Comparing public attitudes, knowledge, beliefs and behaviours towards antibiotics and antimicrobial resistance in Australia, United Kingdom, and Sweden (2010-2021): A systematic review, meta-analysis, and comparative policy analysis
Background Social and behavioural drivers of inappropriate antibiotic use contribute to antimicrobial resistance (AMR). Recent reports indicate the Australian community consumes more than twice the defined daily doses (DDD) of antibiotics per 1000 population than in Sweden, and about 20% more than in the United Kingdom (UK). We compare measures of public knowledge, attitudes and practices (KAP) surrounding AMR in Australia, the UK and Sweden against the policy approaches taken in these settings to address inappropriate antibiotic use. Methods National antimicrobial stewardship policies in Australia, Sweden, and the UK were reviewed, supplemented by empirical studies of their effectiveness. We searched PubMed, EMBASE, PsycINFO, Web of Science and CINAHL databases for primary studies of the general public's KAP around antibiotic use and AMR in each setting (January 1 2011 until July 30 2021). Where feasible, we meta-analysed data on the proportion of participants agreeing with identical or very similar survey questions, using a random effects model. Results Policies in Sweden enact tighter control of community antibiotic use; reducing antibiotic use through public awareness raising is not a priority. Policies in the UK and Australia are more reliant on practitioner and public education to encourage appropriate antibiotic use. 26 KAP were included in the review and 16 were meta-analysable. KAP respondents in Australia and the UK are consistently more likely to report beliefs and behaviours that are not aligned with appropriate antibiotic use, compared to participants in similar studies conducted in Sweden. Conclusions Interactions between public knowledge, attitudes and their impacts on behaviours surrounding community use of antibiotics are complex and contingent. Despite a greater focus on raising public awareness in Australia and the UK, neither antibiotic consumption nor community knowledge and attitudes are changing significantly. Clearly public education campaigns can contribute to mitigating AMR. However, the relative success of policy approaches taken in Sweden suggests that practice level interventions may also be required to activate prescribers and the communities they serve to make substantive reductions in inappropriate antibiotic use.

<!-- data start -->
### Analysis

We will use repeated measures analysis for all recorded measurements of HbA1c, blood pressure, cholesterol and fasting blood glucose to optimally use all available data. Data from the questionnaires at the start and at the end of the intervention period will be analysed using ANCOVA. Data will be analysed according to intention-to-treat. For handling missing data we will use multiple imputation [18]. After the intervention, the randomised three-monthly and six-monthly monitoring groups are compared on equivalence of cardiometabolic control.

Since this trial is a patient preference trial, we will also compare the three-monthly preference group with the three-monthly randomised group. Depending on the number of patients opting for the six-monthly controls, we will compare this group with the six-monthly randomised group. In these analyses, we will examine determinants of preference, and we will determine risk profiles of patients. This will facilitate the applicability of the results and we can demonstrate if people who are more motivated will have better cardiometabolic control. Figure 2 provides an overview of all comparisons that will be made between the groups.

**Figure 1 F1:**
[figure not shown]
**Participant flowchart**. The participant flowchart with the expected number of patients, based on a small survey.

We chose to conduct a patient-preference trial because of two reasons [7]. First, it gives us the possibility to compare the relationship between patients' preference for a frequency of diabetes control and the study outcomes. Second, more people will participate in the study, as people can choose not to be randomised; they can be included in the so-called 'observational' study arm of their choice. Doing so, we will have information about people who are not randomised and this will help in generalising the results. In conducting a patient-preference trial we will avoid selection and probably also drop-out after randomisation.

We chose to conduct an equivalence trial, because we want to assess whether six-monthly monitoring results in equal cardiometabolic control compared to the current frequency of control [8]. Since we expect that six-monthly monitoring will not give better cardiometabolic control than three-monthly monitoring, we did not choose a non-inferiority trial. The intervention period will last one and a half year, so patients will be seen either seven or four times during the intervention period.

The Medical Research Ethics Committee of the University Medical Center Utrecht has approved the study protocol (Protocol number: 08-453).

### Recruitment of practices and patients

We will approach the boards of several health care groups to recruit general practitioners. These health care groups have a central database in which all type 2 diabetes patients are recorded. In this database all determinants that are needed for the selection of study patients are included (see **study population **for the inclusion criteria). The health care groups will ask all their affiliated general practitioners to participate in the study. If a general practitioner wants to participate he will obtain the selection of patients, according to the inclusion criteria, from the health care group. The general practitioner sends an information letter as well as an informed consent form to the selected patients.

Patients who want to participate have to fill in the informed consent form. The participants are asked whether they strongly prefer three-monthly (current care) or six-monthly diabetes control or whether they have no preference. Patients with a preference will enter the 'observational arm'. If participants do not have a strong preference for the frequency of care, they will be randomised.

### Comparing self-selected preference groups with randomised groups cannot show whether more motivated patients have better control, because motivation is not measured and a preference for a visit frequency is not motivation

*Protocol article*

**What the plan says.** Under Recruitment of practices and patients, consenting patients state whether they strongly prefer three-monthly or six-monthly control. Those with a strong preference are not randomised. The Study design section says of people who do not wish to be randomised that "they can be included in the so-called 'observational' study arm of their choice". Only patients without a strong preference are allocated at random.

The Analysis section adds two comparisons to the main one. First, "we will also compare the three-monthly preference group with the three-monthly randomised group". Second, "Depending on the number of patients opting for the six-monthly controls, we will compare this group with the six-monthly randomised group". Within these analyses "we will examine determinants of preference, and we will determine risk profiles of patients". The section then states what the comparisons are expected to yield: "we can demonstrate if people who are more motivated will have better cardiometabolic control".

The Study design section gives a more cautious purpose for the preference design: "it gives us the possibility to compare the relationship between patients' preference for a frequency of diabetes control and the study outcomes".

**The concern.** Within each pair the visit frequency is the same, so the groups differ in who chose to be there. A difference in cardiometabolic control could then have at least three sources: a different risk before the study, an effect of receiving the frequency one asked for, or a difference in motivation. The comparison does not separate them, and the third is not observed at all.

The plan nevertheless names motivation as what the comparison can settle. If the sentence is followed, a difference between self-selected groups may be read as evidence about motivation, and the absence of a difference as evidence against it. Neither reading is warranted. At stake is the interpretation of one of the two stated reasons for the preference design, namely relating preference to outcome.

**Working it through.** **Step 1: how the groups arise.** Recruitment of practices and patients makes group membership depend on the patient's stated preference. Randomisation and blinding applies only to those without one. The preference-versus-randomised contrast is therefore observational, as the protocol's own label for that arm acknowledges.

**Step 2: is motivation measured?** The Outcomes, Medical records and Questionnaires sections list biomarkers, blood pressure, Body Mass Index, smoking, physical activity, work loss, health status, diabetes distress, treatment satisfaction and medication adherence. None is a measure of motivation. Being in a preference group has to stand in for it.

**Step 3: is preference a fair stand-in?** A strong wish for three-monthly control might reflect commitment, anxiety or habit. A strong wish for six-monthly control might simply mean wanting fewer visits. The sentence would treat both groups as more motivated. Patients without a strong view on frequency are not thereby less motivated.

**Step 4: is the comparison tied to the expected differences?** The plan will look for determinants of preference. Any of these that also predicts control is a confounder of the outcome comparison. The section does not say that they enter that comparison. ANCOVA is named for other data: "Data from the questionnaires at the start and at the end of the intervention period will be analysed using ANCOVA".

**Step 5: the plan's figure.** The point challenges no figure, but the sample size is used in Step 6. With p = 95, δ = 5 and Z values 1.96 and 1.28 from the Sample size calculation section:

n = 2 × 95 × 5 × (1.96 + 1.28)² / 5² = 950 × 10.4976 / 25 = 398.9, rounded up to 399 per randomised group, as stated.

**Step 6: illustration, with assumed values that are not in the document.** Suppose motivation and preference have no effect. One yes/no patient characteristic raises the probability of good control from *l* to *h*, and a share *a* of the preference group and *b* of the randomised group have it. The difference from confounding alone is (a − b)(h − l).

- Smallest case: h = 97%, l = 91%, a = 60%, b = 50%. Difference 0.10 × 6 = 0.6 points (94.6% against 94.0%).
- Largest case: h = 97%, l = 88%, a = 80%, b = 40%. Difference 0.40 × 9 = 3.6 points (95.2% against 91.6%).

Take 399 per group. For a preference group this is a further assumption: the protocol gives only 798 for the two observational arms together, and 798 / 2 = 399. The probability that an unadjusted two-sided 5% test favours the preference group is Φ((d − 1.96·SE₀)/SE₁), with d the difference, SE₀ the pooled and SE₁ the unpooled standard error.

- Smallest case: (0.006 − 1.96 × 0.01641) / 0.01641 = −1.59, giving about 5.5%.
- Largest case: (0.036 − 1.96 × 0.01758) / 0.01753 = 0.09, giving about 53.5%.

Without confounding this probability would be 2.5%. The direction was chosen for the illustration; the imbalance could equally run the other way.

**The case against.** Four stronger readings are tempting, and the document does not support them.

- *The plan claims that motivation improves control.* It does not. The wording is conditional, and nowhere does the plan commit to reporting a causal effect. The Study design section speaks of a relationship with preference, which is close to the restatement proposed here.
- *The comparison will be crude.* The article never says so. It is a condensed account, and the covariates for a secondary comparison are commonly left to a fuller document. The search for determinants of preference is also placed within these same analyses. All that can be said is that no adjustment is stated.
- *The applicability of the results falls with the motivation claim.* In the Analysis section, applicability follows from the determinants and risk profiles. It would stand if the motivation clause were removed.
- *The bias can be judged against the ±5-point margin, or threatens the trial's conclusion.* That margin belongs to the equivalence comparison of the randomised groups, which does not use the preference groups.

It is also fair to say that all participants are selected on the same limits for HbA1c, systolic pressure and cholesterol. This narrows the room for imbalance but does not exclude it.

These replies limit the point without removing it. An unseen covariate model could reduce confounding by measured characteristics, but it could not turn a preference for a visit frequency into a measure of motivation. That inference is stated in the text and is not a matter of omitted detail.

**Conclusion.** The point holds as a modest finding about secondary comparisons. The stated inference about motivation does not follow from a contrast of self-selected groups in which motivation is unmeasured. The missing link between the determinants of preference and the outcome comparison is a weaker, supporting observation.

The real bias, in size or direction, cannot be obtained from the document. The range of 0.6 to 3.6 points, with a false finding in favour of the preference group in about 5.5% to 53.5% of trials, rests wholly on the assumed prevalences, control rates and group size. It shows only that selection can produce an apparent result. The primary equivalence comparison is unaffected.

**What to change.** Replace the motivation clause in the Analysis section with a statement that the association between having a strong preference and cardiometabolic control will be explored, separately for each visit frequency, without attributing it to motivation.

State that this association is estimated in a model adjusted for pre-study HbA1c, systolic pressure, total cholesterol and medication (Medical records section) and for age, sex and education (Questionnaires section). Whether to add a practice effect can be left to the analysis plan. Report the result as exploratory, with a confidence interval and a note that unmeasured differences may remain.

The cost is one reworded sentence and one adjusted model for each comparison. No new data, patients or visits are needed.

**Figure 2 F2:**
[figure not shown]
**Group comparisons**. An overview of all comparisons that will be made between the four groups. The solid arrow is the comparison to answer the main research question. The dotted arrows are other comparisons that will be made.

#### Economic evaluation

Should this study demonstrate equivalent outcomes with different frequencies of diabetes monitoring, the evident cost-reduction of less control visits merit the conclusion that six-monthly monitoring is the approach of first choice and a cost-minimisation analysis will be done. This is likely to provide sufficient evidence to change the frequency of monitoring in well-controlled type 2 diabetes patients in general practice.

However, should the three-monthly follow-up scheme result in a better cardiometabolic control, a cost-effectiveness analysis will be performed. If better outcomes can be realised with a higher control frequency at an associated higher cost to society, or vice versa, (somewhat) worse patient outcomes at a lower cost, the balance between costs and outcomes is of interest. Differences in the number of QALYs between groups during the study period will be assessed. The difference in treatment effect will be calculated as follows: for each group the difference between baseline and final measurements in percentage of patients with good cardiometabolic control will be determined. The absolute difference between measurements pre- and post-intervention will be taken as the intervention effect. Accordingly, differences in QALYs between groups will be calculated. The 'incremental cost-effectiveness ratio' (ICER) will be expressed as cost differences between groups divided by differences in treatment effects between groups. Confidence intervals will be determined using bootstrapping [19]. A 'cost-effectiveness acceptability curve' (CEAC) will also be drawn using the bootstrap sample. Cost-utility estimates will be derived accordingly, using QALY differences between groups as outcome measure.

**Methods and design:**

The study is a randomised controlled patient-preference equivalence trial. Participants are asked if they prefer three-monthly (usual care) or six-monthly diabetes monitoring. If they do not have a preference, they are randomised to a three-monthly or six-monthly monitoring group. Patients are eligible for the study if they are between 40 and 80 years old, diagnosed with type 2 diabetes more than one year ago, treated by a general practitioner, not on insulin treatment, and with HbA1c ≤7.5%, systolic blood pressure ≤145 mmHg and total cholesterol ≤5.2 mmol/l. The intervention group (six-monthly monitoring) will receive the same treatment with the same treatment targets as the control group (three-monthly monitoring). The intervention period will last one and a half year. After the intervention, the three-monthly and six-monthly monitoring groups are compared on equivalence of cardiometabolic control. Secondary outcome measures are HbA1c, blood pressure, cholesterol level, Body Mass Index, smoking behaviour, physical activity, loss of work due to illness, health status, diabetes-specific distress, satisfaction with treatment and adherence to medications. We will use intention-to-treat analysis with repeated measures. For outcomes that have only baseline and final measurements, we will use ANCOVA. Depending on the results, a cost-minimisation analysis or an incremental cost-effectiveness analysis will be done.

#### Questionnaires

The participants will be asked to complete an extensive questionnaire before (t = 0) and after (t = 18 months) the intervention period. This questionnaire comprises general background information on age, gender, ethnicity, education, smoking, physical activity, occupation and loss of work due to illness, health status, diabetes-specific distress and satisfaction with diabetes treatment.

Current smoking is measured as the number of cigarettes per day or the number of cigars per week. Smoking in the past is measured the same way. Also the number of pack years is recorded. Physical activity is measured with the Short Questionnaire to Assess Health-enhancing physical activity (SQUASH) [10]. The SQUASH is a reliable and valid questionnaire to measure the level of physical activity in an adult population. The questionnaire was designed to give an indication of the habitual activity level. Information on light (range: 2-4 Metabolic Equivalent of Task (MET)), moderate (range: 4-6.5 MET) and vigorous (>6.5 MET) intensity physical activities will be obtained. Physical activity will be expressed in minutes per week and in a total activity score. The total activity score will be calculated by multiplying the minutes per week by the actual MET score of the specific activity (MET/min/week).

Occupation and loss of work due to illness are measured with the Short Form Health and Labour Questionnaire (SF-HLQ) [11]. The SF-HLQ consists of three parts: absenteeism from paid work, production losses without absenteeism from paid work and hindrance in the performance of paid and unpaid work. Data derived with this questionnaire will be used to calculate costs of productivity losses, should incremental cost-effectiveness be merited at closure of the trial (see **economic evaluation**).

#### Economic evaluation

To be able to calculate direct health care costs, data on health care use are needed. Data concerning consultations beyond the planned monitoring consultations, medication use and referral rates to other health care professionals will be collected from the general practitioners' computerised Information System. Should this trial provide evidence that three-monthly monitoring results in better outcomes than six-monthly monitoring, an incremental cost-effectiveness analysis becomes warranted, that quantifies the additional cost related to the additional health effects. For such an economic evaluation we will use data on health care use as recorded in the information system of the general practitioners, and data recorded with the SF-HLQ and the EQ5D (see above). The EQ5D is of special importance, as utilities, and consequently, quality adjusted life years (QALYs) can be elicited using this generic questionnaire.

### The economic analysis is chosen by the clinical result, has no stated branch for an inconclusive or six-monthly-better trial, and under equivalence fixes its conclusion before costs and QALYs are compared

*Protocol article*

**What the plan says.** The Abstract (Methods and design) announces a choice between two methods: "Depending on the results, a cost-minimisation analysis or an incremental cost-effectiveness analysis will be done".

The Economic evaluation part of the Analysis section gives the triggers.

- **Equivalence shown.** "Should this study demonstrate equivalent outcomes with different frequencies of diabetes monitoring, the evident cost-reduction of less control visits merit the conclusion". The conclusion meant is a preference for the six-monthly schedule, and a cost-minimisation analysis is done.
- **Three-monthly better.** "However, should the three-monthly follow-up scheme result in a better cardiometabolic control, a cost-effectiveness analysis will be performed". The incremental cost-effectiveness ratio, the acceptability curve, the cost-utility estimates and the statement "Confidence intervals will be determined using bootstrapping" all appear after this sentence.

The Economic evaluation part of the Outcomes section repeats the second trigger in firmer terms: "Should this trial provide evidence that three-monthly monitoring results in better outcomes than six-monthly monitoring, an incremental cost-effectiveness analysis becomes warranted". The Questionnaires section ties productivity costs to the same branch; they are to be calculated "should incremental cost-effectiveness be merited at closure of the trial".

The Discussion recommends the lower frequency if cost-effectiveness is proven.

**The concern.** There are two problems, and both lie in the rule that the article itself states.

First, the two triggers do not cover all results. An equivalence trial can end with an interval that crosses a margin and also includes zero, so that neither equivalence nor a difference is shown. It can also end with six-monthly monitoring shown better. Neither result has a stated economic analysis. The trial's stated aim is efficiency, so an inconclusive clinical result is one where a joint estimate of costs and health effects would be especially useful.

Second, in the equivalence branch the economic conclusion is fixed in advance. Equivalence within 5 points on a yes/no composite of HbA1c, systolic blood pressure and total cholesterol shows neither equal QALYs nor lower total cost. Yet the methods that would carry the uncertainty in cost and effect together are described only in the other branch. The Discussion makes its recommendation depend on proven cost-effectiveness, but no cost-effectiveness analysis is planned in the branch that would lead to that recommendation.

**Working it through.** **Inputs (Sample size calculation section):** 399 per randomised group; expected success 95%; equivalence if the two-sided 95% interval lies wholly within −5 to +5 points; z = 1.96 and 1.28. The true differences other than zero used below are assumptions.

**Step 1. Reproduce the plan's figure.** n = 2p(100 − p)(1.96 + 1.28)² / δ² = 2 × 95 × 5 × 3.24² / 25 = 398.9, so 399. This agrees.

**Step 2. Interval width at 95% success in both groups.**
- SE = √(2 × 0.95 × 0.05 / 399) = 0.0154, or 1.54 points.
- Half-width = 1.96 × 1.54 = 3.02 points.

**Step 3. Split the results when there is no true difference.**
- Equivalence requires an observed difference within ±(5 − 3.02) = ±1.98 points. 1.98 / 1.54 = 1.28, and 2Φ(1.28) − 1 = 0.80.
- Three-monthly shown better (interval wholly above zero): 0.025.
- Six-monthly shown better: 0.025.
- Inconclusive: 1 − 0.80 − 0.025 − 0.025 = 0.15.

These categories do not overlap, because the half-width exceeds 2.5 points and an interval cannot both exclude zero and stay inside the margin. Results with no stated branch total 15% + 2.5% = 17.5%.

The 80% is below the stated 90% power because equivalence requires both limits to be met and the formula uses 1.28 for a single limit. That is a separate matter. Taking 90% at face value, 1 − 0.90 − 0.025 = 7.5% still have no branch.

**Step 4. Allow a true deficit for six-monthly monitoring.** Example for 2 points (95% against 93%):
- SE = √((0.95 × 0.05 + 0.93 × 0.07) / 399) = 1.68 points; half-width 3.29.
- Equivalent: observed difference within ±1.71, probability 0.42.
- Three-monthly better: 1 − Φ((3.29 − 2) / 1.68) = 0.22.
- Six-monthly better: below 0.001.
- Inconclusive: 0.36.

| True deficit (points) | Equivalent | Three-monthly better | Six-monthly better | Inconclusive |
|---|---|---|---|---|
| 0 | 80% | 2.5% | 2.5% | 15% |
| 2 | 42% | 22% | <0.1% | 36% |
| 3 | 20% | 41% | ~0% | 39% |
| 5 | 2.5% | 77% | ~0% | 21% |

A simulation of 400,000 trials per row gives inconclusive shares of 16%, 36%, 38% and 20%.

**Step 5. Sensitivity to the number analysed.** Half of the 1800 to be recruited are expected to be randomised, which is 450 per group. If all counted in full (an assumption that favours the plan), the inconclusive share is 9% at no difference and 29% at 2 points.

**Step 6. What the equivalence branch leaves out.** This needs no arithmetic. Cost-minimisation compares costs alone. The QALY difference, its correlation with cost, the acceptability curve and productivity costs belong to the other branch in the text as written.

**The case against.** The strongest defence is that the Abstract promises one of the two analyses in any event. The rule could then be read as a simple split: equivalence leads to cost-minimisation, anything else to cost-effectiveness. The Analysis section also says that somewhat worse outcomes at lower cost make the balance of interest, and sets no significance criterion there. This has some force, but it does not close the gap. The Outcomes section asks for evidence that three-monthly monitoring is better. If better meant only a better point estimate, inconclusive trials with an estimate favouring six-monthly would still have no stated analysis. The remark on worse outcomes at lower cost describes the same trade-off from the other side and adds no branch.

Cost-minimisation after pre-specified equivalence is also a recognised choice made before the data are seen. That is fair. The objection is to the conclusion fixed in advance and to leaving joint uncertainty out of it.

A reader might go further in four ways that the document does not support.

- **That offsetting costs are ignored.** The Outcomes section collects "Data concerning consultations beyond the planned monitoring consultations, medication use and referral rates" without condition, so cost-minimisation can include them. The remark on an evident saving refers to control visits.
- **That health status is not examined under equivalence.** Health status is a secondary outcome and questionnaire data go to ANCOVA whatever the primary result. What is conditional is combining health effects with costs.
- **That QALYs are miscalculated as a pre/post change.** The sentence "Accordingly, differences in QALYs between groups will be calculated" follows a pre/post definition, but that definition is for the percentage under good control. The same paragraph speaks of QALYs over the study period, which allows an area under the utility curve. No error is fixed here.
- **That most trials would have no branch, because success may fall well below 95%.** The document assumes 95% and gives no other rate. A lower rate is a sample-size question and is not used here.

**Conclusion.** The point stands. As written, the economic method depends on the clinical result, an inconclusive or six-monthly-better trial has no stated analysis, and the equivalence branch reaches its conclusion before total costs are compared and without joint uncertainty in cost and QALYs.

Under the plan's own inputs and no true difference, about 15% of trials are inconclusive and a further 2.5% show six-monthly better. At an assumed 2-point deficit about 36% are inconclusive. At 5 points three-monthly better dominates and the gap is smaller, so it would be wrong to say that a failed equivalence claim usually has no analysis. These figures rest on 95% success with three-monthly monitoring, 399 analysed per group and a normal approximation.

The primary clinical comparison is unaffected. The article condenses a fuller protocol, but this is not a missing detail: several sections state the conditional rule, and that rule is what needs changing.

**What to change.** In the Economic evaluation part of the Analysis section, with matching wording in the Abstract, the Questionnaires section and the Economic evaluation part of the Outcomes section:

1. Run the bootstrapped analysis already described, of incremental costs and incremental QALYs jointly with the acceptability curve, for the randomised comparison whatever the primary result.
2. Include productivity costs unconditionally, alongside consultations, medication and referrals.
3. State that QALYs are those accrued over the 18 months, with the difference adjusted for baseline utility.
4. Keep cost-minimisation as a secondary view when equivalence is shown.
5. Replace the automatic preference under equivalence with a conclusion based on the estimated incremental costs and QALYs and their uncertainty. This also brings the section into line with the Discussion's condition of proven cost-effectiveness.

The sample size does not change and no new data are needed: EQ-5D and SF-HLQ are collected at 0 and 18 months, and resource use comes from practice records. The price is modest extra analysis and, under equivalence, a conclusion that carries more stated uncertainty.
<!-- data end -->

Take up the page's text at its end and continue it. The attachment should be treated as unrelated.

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University of Wollongong